Pro tip: If you have new shoes especially for the festival, make sure you break them in for a few weeks beforehand! This is essential for walking boots. Bring Compeed Blister Plasters as a precaution. A blister on your foot will make your festival experience very challenging. Trust me.

But, here is a brief overview of what footwear you should consider:

Wellies

For excessive rain and mud, you will need wellies. Sadly, it’s a fact. If there is mud that’s squelchy and full of puddles then wellies are your only option. It’s always sensible to bring a pair of wellies to any British festival as the weather can change very quickly.

If you’re wearing wellies, you will need socks that are longer than the boot. Otherwise, the wellies will rub against your calf and it’s not pleasant.


Walking boots

For light rain, showers and medium levels of mud, walking boots are more than sufficient. Make sure you’ve fully broken them in first.

You should wear thick walking socks inside your festival walking boots. You can buy Gaitors to go over the top of your walking boots to help with keeping water and mud off the bottom of your legs.


Converse/Trainers

For fine and totally dry weather, these will be fine. As long as they fully cover your feet because the toilet areas may be wet underfoot (yuck).

Footwear to Leave at Home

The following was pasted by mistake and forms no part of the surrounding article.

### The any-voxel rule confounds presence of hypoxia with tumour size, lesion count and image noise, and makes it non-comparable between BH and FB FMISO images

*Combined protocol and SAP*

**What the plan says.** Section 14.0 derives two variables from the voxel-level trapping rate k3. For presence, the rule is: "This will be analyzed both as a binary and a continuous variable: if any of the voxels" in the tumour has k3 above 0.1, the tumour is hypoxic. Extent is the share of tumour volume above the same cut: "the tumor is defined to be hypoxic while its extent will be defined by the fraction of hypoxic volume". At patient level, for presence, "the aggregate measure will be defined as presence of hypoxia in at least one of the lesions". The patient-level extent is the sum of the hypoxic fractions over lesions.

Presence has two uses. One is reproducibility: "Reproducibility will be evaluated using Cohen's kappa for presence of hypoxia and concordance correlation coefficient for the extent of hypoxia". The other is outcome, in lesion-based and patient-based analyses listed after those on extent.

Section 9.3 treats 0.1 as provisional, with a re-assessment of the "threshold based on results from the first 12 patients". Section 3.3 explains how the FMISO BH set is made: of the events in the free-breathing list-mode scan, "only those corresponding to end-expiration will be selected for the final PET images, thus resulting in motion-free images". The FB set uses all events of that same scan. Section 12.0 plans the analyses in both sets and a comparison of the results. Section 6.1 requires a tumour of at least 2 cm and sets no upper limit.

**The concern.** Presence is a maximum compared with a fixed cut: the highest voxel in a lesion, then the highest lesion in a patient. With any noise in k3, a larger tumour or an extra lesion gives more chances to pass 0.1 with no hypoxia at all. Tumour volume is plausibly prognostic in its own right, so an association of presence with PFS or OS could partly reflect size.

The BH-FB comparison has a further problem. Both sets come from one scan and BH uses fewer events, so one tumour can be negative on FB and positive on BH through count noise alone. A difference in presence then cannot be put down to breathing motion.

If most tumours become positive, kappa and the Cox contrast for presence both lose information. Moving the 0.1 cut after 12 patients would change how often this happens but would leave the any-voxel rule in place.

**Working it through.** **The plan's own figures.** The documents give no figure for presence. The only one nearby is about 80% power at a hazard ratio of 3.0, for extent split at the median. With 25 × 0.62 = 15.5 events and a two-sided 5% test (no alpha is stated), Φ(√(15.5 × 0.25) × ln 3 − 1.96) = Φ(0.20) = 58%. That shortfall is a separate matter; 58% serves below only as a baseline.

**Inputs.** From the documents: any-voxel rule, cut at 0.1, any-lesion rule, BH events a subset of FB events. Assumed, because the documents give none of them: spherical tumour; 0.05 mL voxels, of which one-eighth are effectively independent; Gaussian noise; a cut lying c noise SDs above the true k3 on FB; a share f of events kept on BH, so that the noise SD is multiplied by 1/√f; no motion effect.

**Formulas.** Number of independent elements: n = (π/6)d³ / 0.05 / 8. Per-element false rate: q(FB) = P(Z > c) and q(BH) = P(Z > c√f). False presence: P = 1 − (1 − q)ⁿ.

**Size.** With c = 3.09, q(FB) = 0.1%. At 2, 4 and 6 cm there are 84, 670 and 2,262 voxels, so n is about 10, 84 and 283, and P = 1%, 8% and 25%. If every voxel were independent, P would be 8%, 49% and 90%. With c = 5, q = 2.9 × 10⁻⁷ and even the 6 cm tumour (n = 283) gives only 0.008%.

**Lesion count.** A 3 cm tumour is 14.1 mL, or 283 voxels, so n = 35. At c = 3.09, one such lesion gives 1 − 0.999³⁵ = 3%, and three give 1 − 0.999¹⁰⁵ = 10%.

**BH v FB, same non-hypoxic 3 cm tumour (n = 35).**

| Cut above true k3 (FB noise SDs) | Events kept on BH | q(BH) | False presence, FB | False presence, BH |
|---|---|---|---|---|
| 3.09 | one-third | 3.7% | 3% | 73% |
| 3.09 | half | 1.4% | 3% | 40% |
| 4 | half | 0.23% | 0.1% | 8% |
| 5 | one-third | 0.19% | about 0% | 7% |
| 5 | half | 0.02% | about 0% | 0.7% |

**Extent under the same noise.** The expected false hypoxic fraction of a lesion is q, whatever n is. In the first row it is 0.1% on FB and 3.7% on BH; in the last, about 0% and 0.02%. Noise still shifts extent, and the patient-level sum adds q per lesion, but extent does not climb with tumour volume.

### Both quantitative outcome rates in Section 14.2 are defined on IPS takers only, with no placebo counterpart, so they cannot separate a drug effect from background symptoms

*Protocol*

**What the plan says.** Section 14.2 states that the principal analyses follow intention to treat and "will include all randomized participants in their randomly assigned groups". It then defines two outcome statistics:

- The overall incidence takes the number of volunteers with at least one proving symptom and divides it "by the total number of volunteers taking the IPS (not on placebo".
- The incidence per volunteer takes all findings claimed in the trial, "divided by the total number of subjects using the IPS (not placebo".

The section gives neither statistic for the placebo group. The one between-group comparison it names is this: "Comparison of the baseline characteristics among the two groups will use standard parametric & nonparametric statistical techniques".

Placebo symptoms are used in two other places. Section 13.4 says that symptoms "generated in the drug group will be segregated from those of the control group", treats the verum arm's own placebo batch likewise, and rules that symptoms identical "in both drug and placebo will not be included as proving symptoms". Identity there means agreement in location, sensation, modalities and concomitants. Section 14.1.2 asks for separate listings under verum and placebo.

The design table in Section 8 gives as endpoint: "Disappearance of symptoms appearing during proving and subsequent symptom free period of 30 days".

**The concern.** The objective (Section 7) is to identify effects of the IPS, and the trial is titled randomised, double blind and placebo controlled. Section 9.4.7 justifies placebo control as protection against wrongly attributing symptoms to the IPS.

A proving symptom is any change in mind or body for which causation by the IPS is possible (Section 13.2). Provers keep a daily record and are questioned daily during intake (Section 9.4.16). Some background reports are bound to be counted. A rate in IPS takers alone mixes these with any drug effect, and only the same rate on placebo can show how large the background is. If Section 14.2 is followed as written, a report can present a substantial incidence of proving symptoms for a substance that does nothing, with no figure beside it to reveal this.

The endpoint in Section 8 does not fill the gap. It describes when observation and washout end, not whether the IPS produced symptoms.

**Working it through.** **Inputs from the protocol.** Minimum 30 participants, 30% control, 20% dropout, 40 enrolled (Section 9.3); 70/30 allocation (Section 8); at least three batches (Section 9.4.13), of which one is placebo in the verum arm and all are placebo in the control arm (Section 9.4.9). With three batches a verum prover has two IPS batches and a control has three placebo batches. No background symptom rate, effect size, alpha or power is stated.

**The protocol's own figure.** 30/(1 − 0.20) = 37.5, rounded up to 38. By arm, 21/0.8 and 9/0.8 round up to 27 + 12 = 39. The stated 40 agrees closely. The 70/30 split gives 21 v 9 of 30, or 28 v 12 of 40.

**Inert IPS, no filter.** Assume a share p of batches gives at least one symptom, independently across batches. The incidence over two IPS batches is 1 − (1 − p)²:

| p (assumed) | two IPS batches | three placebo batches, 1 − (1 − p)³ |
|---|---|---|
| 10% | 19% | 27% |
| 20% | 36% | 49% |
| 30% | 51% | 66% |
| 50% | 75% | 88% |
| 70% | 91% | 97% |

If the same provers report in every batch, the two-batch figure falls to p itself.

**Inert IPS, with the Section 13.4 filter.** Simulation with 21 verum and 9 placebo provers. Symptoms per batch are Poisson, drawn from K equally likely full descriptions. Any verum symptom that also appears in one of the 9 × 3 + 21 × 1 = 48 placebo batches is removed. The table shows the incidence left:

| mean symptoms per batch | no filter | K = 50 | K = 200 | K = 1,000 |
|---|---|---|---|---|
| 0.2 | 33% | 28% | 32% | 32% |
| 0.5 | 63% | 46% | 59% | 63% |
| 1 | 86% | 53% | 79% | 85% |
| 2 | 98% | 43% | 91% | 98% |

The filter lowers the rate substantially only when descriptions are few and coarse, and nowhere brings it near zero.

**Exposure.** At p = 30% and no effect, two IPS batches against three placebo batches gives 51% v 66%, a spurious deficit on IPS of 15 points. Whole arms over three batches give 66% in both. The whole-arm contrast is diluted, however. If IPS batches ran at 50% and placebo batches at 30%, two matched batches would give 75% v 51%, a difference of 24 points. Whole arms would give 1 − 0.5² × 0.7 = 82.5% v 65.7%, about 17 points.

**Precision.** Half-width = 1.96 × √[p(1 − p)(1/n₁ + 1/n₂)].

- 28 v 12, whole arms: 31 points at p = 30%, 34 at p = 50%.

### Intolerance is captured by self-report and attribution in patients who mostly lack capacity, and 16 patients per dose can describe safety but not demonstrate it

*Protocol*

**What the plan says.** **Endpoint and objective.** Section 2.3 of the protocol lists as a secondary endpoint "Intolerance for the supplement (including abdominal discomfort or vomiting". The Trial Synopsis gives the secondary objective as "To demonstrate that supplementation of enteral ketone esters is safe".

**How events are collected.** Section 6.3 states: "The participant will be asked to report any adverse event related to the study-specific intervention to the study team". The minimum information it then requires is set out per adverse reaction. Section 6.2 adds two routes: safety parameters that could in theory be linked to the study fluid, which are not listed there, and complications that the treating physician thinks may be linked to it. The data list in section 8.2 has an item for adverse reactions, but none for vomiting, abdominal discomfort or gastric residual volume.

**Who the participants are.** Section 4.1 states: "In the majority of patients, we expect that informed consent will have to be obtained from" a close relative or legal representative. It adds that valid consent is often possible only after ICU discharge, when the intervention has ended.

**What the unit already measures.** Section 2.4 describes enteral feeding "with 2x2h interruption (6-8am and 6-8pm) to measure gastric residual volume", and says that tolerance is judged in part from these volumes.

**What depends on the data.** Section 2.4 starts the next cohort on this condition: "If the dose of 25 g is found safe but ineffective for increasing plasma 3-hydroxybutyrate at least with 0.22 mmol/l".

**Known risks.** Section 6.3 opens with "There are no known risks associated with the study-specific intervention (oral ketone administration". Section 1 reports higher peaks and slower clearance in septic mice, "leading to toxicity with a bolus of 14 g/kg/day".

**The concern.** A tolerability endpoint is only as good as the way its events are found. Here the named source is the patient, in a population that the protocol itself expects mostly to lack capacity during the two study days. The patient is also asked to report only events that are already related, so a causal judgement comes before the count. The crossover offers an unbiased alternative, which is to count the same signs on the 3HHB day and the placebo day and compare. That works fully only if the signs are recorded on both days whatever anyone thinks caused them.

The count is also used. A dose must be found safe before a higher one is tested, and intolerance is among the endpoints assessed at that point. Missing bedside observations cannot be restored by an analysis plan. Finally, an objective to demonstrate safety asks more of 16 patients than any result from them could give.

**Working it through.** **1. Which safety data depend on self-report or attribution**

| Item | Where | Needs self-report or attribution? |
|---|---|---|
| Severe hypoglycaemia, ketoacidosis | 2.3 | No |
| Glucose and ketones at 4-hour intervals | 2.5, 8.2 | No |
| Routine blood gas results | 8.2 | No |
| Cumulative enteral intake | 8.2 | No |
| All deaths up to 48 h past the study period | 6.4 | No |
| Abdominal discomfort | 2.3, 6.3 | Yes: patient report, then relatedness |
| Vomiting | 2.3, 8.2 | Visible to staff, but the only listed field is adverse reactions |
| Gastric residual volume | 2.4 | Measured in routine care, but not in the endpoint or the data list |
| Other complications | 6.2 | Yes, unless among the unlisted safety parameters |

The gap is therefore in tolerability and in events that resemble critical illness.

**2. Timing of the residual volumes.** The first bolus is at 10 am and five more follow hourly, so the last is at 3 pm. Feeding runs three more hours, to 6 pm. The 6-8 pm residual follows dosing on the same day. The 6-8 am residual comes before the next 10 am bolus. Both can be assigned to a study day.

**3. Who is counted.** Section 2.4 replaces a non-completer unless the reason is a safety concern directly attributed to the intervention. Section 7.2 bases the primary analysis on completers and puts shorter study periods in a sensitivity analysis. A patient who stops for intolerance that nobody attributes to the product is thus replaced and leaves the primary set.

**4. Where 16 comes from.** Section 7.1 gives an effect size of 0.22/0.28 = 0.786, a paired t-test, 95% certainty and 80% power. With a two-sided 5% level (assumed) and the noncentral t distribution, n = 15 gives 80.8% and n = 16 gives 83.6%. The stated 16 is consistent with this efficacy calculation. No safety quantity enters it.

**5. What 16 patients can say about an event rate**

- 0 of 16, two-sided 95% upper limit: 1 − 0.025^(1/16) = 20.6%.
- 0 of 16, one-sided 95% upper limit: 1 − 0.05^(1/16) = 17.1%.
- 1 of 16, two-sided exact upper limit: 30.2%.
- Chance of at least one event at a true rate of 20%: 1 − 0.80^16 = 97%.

• High heels
  • Strappy sandals
  • Flip-flops

Fun stuff


Fun stuff to Leave at Home

Portable sound system – seriously, there is enough music at a festival. Also, people will be trying to sleep in campsites, so be considerate.

A guitar – again, unless you’re performing, leave the music to the festival organisers and enjoy it!

Drugs. They’re illegal.


Food and drink

Most festivals have a plentiful selection of food and drink available for purchase at a fairly extortionate price. If you want to save money, bringing your own food and drink is advisable. Water taps will always be free, so bring a refillable water bottle.

Stainless steel water bottles for music festivals

Image from Amazon.

Check the festival’s rules first, some have limits on how much food and drink that you’re allowed to bring – especially with alcohol. All glass is prohibited, so decant any food or drink from glass containers into plastic.

Bring your required amount of alcohol and soft drinks. Bring alcohol in cans for carrying around the festival (if that’s allowed) and large plastic bottles for keeping at your tent.

Cereal bars, nuts, and biscuits are good for keeping in your tent for quick snacks in the morning or before bed when you can’t be bothered to go out on the hunt for food.

Pot Noodles, Instant Pasta and other food that requires hot water to make is also good. Most food stalls will let you have hot water for a few pennies or free for your instant meal.

If you’re planning on cooking (make sure you check the rules on this) then you’ll need a small portable stove and the correct fuel.

Food to leave at home

Cheese, milk, eggs or any other food that needs to be kept in the fridge.

Glass jars, bottles or containers.